Dinosaurs roamed the planet for over 165 million years, sitting comfortably atop of the food chain hierarchy. It took a meteor of historic proportions nearly 65 million years ago to rattle the existence of living creatures at that time. I won’t bore you with the scientific details, but simply put, that meteor caused shit to hit the fan for those once towering giants.
Stephen Curry has become the basketball embodiment of that devastating meteor, shaking the basketball world to its core with logic-defying three point shooting that rendered opponent big men obsolete. Old-school bigs could not score at the same rate nor as efficiently as the Warriors unparalleled outside shooting. Within a handful of years, Curry’s impact vaulted Golden State into a dynasty and simultaneously caused the 29 other teams to question the feasibility of the personnel they possessed. Teams have attempted to mimic their playing style and subsequently dumped their archaic big men like useless blu-ray machines piled on top of a scrap heap.
This league-wide trend makes it all the more poetic that the ironically-named Raptors look anything but on the precipice of elimination and their new starting centre, Marc Gasol, whose game resembles a relic of a bygone era of basketball, is still thriving.
Gasol’s game blossomed during a time when a team’s offence was predicated on post-ups, possessing two traditional bigs, and playing at a grinding pace. Heck, during the Gasol-led Grizzlies seven year playoff run spanning from 2011 to 2017, the team only surpassed the 100 point barrier in regulation thirteen times. To put that into context, the Raptors on their current playoff run have amassed 100 points or more fifteen times despite playing at one of the slowest paces in the league over the course of the postseason.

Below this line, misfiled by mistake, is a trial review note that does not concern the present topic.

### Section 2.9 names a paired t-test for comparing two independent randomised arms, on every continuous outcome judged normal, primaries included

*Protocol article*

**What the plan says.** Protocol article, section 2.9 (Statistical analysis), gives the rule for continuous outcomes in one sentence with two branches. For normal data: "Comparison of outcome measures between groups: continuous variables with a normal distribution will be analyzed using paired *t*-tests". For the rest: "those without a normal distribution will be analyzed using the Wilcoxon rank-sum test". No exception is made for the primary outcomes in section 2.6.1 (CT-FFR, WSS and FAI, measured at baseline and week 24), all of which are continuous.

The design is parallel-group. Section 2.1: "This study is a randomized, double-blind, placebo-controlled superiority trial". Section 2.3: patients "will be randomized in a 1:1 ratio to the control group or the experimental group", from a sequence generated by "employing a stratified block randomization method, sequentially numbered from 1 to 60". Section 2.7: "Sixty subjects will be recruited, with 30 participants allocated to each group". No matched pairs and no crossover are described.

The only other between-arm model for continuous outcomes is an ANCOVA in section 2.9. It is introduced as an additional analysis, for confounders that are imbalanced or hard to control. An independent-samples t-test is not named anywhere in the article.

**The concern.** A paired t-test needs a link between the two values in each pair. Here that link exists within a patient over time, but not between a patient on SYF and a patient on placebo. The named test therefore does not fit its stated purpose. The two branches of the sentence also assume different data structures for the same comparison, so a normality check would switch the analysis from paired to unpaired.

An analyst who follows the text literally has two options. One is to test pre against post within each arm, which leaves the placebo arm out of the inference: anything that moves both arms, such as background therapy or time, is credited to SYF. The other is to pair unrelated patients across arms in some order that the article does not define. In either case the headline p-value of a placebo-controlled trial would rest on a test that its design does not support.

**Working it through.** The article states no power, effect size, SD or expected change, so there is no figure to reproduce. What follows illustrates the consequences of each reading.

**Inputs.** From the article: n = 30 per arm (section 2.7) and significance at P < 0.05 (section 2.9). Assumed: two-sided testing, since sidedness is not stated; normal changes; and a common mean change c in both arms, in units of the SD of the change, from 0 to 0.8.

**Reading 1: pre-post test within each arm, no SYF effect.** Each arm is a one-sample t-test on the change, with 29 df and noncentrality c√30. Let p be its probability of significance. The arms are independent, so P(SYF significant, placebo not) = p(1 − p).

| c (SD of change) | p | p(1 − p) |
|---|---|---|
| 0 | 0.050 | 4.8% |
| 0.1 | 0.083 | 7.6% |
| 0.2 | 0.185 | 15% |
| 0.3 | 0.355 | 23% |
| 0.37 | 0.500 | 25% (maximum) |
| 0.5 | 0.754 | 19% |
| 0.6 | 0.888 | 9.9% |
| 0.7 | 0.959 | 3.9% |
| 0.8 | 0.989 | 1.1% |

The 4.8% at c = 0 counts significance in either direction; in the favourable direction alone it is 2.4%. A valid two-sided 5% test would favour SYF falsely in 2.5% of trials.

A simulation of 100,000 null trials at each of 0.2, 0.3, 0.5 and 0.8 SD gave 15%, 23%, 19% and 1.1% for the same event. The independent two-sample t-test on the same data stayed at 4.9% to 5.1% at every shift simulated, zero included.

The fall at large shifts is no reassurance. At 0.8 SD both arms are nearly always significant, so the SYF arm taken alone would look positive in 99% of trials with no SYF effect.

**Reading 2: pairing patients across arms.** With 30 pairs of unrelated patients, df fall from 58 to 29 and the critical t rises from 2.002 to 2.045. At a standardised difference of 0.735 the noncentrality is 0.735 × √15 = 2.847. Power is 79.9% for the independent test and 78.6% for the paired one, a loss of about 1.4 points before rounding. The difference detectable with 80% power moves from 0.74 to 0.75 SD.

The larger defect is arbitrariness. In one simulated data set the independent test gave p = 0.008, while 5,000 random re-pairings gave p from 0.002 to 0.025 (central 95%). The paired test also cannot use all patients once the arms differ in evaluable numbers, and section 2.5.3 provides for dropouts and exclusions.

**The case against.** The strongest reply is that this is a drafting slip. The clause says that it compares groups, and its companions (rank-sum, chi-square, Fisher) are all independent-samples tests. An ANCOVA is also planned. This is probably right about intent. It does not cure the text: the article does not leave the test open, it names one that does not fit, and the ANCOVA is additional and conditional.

In a mere six years, the game of basketball has turned into an entirely different proposition. Yet, Gasol, 34 years-young, remains a core part of a team that is three wins away from a championship. So, how has he staved off extinction?
As I wrote about in my series preview, a scary element of the Warriors without Kevin Durant was the increased presence of Curry on-ball. In Game 1, Curry steered the offence with a heavy amount of pick-and-roll to test Gasol’s effectiveness away from the comfort of the painted area. The Raptors were keenly aware of this fact; Gasol and Toronto’s guards (namely Kyle Lowry and Fred VanVleet) moved in beautiful synchrony to snuff out even a modicum of space arising for a signature Curry pull-up three.
Gasol worked his way up on each screen with his arms spread, forcing Curry to withhold pulling the trigger on a jumper. As Curry’s man recovered, Gasol worked back onto the original screener, ferociously flailing his arms to make life more difficult.
Ironically, this is the very pick-and-roll defence that Curry himself plays on the other end of the floor to prevent getting forced into comprised switches. However, ‘tagging’ the ball handler high and scampering back to the rolling option is a hell of a lot harder when you are 7 feet tall and weigh 255 pounds. The Raptors guards were tenacious in battling through the screens while Gasol kept Curry occupied for long enough to help them scurry back into the picture. These moments may seem minute, but the fine balance pick-and-roll defenders navigate between against the greatest shooter ever is crucial. One misstep to the left or a half-second of tiredly leaving your hands by your side will result in a three. It is a physical and mental endeavour, like solving a Rubix cube while riding a unicycle. Or Chessboxing! (which is actually a real thing I’ll have you know.)